it’s not all about music

First, an anecdote about worship: at some point six or eight years ago, I discovered that a good time to read the announcements in the bulletin was while singing “Doxology”. I could sing it by muscle memory, in various of the harmony parts, in English and Spanish, and still read. I wondered how many others were just going through the motions during that part of the service. Did everyone else still get anything spiritual out of singing “Doxology” every week at 11:05? Was this an experience of the holy, or filler until the sermon? This question was probably the most concentrated moment that led to my interest in contemporary worship, and led also to my discomfort with unquestioned traditions that might be spending time on something other than experiencing the holy.

Although I am a music and worship leader, sometimes the musical part takes on a larger role in my discussions here than it deserves. Maybe that’s because it’s the first thing people notice as different when they sit in a contemporary service for the first time. Maybe I feel more competent to offer “expert advice” on that aspect, while I am still groping my way through what contemporary liturgy could and should be in a UU congregation.

There’s much more to worship than music, and Paul Oakley and I have been having some very interesting conversations in the comments sections of our respective blogs.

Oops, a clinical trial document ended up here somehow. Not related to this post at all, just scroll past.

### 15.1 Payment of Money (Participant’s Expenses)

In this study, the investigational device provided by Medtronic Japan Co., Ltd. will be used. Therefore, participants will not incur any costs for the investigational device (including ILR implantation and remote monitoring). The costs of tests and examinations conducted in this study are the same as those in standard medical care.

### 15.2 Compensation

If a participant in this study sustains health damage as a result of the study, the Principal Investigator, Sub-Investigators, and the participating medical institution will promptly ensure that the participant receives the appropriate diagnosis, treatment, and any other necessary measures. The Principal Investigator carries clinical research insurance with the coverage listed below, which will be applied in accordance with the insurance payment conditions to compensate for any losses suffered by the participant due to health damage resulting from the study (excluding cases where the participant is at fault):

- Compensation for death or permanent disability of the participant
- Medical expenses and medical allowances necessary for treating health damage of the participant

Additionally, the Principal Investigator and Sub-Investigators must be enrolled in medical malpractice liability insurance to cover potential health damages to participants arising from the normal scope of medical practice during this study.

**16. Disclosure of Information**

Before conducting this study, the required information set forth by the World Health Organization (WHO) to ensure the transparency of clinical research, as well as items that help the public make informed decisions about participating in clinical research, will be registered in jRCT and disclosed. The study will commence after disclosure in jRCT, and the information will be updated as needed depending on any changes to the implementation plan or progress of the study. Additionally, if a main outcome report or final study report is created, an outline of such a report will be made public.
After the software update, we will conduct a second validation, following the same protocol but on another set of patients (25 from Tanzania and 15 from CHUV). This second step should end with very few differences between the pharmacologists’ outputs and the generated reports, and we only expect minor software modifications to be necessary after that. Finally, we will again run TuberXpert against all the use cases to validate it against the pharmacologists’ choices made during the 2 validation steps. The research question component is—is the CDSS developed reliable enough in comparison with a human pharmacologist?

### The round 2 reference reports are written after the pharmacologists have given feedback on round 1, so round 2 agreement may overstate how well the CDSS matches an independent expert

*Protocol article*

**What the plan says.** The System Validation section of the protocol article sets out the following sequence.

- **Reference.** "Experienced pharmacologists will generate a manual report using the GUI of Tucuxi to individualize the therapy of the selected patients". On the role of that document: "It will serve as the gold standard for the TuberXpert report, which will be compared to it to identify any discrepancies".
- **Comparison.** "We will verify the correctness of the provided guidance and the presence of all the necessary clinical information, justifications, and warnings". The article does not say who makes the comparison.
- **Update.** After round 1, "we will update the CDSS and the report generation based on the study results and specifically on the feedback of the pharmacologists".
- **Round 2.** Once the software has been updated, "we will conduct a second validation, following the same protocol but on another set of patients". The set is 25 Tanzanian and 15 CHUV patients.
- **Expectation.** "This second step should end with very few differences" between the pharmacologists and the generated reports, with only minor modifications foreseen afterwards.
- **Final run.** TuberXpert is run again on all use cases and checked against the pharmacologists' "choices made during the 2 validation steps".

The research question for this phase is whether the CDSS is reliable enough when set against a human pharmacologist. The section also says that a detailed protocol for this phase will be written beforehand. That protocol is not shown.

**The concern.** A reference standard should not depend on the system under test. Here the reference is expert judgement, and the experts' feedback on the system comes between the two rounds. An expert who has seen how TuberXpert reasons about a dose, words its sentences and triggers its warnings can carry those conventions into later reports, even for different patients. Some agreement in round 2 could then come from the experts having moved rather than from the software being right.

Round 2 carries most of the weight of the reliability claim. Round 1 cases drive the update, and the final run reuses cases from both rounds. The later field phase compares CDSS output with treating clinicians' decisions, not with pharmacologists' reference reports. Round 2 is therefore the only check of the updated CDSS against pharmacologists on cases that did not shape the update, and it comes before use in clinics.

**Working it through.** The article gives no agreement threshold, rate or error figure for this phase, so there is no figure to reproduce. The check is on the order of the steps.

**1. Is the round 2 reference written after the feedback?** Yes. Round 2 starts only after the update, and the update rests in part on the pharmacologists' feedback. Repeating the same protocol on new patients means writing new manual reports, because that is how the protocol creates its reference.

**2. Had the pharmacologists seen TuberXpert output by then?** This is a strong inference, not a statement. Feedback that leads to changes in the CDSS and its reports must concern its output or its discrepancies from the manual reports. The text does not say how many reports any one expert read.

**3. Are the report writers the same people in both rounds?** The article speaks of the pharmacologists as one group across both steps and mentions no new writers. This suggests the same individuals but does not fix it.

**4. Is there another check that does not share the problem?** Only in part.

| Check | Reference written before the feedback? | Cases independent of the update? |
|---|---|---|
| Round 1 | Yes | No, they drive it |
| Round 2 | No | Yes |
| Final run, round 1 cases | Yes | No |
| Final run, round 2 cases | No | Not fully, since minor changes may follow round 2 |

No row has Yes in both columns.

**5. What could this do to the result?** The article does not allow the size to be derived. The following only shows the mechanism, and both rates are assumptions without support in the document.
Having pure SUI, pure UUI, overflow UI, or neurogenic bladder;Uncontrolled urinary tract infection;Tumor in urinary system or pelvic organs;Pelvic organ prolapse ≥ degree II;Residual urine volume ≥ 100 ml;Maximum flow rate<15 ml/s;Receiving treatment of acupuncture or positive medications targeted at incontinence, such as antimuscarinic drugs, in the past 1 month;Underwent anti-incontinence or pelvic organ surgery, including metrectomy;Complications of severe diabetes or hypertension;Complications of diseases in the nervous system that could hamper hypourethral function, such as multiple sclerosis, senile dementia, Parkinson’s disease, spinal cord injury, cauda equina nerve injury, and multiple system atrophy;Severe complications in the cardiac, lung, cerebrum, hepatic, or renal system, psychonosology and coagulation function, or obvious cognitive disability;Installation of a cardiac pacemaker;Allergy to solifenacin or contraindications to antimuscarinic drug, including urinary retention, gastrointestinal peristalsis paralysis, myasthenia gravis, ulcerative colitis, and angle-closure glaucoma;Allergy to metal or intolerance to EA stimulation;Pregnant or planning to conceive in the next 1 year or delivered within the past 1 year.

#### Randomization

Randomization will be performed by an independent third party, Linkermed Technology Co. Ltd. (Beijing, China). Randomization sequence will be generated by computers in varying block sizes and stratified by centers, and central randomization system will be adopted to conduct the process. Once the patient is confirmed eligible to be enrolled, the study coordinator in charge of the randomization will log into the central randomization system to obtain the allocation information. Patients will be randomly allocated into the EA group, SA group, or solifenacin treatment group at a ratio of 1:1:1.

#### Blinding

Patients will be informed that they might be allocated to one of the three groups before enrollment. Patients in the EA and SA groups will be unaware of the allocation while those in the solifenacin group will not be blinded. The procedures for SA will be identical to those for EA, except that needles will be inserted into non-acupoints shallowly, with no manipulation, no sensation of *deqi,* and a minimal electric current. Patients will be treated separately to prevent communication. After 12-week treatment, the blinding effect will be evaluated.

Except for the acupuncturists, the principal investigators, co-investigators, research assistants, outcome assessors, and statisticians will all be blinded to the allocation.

I direct your attention here for the latest and, I think, a very interesting discussion of what goes into worship, how it works and why it matters.

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About liberalreligiongetsloud

Contemporary Music and Worship Director (retired), First Unitarian, Albuquerque NM
This entry was posted in contemporary worship. Bookmark the permalink.

One Response to it’s not all about music

  1. Paul Oakley says:

    Your “Doxology” reference made me think of this video short, which, if you’ve never seen it, may be good for a chuckle – or else just make you scratch your head in confusion. Gotta love the auto-tango sequence! And the football drones at the end after the final credits is cute. 🙂

    (The version of the doxology used in the video is the standard Trinitarian version set to the “Old Hundredth” tune not the Unitarian one in the gray book to the same tune but with words by Alicia S. Carpenter via William Kethe.)

    It is amazing the things that have been retained in the various liturgical permutations from the Protestant Reformation on. The doxology falling at a particular spot is the inheritance (or deadfall) of the ages. Something that once had a reason for being what it was where it was in the then mass, then Gottesdienst. It’s not so clear how it explains itself in standard spots in UU liturgy of the postmodern era…

    The Doxology does, despite everything, hold a tender place in my heart, though. I grew up fundamentalist Christian, and we didn’t use any such set musical punctuation marks in worship. But after worship came Sunday School. And after Sunday School everyone gathered for a final few moments together in the auditorium. There were a few words spoken, then a prayer, then a short musical piece – a role shared between the Doxology and a few alternate pieces similarly compact. And then we could go home for roast beef and mashed potatoes. I always loved the musical pieces in that slot.

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